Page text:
Although they’re wonderful companions, it’s worth knowing that many pets — including dogs, cats, rodents, reptiles and amphibians — can transmit certain infectious diseases to people.
To guard against infection, here’s what pet owners should be aware of to prevent illness — particularly in those with weak immune systems, young children, pregnant women and seniors.
People with weak immune systems especially vulnerable
Surveys suggest that the general public and people at high risk for pet-associated disease are not aware of the risks associated with high-risk pet practices or recommendations to reduce them; for example, 77% of households that obtained a new pet following a cancer diagnosis acquired a high-risk pet,” says Dr Jason Stull, assistant professor, Department of Veterinary Preventive Medicine, Ohio State University in Columbus, according work published in the Canadian Medical Association Journal (CMAJ ).
The review explained the types of infections, how infections are transmitted from pets, prevention and the role of health care providers.
“Studies suggest physicians do not regularly ask about pet contact, nor do they discuss the risks of zoonotic diseases with patients, regardless of the patient’s immune status ,” writes writes Dr Stull, with coauthors Dr Jason Brophy, Children’s Hospital of Eastern Ontario (CHEO) and Dr J S Weese, Ontario Veterinary College.
All pets can transmit diseases to people. For instance, dogs, cats, rodents, reptiles and amphibians can transmit Salmonella, multidrug resistant bacteria (including Clostridium difficile), Campylobacter jejuni and other diseases.
Parasites such as hookworm, roundworm and Toxoplasma can also be transmitted. Infection can be contracted from bites, scratches, saliva and contact with feces.
Reptiles and amphibians can transmit disease indirectly, such as via contaminated surfaces.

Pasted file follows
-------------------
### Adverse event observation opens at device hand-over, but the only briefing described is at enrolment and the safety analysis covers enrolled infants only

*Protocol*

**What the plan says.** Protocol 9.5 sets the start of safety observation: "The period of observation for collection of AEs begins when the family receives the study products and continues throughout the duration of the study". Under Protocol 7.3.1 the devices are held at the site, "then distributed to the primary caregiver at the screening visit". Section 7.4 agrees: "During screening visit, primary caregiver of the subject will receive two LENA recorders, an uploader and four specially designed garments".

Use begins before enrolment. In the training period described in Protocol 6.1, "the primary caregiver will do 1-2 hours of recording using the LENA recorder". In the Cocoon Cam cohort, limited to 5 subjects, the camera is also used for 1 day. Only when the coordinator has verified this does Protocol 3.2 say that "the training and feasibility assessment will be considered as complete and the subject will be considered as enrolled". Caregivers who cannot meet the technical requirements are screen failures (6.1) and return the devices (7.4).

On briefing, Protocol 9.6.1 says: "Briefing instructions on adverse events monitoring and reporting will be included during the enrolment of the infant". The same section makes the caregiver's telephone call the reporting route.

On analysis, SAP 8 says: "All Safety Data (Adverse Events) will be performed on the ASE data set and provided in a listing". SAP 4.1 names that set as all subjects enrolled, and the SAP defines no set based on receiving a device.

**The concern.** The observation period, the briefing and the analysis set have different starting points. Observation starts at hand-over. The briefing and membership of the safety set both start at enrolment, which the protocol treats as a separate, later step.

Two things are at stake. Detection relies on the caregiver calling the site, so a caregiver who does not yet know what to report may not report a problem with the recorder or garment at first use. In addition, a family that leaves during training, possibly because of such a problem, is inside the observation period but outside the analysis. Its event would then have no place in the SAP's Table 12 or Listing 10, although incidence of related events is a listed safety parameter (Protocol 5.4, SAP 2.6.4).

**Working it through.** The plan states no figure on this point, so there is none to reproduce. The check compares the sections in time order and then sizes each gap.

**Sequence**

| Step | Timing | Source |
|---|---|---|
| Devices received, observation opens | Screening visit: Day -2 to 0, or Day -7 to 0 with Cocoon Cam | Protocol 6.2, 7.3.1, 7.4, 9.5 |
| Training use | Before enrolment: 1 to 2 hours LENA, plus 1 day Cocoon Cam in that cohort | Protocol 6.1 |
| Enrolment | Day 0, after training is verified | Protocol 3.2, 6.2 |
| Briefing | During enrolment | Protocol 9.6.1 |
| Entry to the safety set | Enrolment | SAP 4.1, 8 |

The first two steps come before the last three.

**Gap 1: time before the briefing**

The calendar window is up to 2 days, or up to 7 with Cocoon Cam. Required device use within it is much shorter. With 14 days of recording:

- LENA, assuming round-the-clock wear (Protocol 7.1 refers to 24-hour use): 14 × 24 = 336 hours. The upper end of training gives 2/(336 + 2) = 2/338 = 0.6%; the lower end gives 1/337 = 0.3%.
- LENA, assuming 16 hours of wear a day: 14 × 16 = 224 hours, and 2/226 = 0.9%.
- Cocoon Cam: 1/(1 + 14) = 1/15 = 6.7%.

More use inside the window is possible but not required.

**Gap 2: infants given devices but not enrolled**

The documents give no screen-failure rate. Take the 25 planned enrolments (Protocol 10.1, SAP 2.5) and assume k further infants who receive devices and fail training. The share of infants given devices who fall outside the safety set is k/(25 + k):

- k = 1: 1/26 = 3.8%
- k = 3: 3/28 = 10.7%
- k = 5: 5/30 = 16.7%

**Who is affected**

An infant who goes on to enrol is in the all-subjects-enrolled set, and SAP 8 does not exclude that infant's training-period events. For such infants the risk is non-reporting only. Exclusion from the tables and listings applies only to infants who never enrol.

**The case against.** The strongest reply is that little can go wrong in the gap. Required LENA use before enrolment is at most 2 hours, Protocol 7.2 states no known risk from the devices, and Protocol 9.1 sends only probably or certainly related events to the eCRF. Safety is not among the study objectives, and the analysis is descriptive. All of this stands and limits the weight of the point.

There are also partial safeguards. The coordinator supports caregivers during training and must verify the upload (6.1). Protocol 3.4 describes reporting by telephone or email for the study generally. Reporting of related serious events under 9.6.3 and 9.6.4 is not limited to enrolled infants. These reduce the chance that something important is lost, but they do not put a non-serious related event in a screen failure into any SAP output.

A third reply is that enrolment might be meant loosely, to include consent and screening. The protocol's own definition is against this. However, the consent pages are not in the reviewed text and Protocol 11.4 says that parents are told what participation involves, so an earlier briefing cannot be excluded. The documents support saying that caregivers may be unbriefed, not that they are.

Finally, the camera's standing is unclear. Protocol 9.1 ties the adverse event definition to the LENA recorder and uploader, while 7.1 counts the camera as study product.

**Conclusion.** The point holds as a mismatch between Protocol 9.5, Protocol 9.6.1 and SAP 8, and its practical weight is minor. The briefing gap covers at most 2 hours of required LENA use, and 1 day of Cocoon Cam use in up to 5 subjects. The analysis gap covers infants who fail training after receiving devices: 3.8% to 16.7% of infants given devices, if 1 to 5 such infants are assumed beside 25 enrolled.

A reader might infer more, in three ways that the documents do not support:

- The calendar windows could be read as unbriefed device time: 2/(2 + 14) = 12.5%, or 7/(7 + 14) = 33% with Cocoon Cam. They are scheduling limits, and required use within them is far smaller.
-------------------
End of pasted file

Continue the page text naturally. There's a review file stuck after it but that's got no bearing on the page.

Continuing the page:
“Reptiles and amphibians are estimated to be responsible for 11% of all sporadic Salmonella infections among patients less than 21 years of age, and direct contact with such animals is not required for zoonotic transmission,” write the authors.
“In one study, 31% of reptile-associated salmonellosis cases occurred in children less than 5 years of age and 17% occurred in children aged 1 year or younger; these findings highlight the heightened risk in children and the potential for reptile-associated Salmonella to be transmitted without direct contact with the animal or its enclosure.”
For healthy people, the risk of pet-associated disease is low, but vulnerable people are at risk, including newborns, children with leukemia and adults with cancer.
“Given the health benefits of animal ownership and the reluctance of patients to give up their pets, resources highlight the importance of following specific precautions,” states Dr Stull. “Patients at high risk and their households should have increased vigilance of their pets’ health and take precautions to reduce pathogen transmission.”
A few simple steps can dramatically reduce the risk.
Recommendations for reducing transmission of infection include:
wearing protective gloves to clean aquariums and cages and remove feces
proper handwashing after pet contact
discouraging pets from face licking
covering playground boxes when not in use
avoiding contact with exotic animals
regular cleaning and disinfection of animal cages, feeding areas and bedding
locating litter boxes away from areas where eating and food preparation occur
waiting to acquire a new pet until immune status has improved
regularly scheduling veterinary visits for all pets
Physicians and other health care providers should enquire about pets and repeat questions in light of illness in vulnerable people, as well as advise on the risks of pet ownership and how to reduce risks of disease.
The authors also recommend that veterinarians can be a resource for physicians seeking more information on zoonotic infections and risks associated with unusual pets.